Robinson worked steadily on Broadway throughout the 1920s, and made his first talkie (he’d been in one silent film) at Paramount’s Astoria studio in New York. Irving Thalberg of MGM brought him to Hollywood in 1930 and he stayed, eventually signing a contract with Warner Brothers, who offered him the role of Caesar Enrico Bandello, Little Caesar. “I had the advantage of reading the book by (W.R.)Burnett, and when the script was first submitted to me, it was just another gangster story—the east side taking over the west side and all that. Finally, I was given a version that made some difference, reading more or less like a Greek tragedy. It’s a man with a perverted mind, ambitions of a kind, who sets a goal more important than himself, that what makes him a highly moral character in his perverted way. He is a man who defies society, and in the end is mowed down by the gods and society, and doesn’t even know what happened” (Parish).

Typically, many of the standard sources, and indeed the memoirs of those involved with Two Seconds, brush off many early 1930s performances by Robinson, “Most of Robinson’s 1932 film work, while profitable for Warner Brothers, provided the actor with rather routine screen assignments” (Parish). Mervyn Le Roy includes this film in a list, “There was Two Seconds once more with Edward G. Robinson, and Hard to Handle (my second with James Cagney).” Robinson writes only, “Two Seconds is a mishmash memory” although he does note later that it was one of several films in which his restless wife, Gladys Lloyd, was given a bit part to play as a favor to the star. Her character is billed as “Woman.”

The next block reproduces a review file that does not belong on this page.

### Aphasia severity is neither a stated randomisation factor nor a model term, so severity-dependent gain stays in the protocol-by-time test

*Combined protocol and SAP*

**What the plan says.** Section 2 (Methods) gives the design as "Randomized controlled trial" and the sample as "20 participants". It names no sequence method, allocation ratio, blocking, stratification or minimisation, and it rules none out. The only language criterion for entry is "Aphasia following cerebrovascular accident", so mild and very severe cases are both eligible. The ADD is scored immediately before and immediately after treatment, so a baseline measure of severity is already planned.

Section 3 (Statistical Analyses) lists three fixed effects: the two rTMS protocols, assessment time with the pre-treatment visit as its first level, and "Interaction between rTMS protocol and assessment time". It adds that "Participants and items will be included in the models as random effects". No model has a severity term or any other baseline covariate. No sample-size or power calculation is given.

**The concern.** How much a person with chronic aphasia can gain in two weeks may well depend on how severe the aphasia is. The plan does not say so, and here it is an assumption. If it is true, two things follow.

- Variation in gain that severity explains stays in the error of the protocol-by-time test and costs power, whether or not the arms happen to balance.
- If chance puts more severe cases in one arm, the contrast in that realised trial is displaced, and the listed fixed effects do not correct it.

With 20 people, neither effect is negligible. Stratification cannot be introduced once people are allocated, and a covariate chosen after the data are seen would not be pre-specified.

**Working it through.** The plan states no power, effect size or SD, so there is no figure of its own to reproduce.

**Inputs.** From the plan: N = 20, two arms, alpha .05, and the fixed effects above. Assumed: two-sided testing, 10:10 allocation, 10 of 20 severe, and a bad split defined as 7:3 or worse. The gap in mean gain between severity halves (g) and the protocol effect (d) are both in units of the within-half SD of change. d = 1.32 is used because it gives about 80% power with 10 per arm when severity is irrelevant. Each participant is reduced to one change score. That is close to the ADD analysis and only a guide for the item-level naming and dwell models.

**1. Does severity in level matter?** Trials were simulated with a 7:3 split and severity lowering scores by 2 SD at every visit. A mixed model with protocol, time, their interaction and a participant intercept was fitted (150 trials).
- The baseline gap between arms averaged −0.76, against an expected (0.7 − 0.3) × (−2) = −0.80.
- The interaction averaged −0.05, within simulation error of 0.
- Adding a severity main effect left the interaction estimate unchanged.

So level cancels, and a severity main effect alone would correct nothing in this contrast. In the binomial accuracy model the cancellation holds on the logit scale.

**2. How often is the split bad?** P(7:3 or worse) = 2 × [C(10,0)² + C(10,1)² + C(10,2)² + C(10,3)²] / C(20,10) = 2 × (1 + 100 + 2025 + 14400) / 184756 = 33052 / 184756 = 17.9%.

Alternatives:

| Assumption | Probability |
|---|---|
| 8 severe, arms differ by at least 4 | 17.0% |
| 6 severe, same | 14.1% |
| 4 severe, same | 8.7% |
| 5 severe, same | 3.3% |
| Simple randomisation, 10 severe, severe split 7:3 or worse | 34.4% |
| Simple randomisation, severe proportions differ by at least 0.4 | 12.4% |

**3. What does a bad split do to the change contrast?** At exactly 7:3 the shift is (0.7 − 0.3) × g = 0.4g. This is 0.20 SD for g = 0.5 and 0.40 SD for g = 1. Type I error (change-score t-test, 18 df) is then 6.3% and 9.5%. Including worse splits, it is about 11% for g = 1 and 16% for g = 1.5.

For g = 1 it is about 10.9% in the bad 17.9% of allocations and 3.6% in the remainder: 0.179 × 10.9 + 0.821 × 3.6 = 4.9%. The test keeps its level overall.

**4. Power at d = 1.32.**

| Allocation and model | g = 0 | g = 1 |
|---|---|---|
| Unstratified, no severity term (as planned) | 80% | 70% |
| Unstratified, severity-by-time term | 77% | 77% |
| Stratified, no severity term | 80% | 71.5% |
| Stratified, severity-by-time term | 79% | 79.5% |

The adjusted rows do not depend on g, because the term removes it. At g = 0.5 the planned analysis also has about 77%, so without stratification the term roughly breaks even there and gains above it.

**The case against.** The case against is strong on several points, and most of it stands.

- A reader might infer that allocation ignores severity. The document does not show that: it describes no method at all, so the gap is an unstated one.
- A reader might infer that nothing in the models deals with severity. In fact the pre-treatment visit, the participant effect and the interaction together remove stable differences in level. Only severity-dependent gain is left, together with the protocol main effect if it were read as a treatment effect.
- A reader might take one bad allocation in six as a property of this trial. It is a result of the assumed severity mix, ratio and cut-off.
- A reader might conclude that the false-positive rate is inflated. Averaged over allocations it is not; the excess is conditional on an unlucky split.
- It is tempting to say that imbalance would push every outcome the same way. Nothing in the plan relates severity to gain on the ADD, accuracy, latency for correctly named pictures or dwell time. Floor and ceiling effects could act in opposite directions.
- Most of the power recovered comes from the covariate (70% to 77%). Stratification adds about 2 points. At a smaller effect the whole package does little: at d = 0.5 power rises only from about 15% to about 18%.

Mr. and Mrs. Edward G. Robinson in a candid party photo from Modern Screen.

But in his memoirs, Le Roy does acknowledge that his Pre-Code films like Little Caesar, Five Star Final and I am a Fugitive From a Chain Gang were unique. “I think this was Hollywood’s bravest era, and it was exciting to be a part of it. Expose films were the rule, but we were able, at the same time, to combine our exposes with entertainment, unlike the more recent history of message films that are so heavy and ponderous that they do not entertain at all, and therefore defeat their own purpose.” He loved making Little Caesar, chronologically the first of the 1930s gangster pictures. “Little Caesar started it all. I’d like to be able to say that I realized I was blazing a trail, setting a precedent, revolutionizing an industry. In all honesty, I can’t say I made Little Caesar for any such noble goal. All I wanted to do was make a movie with some meat to it, some substance, where before all had been froth.”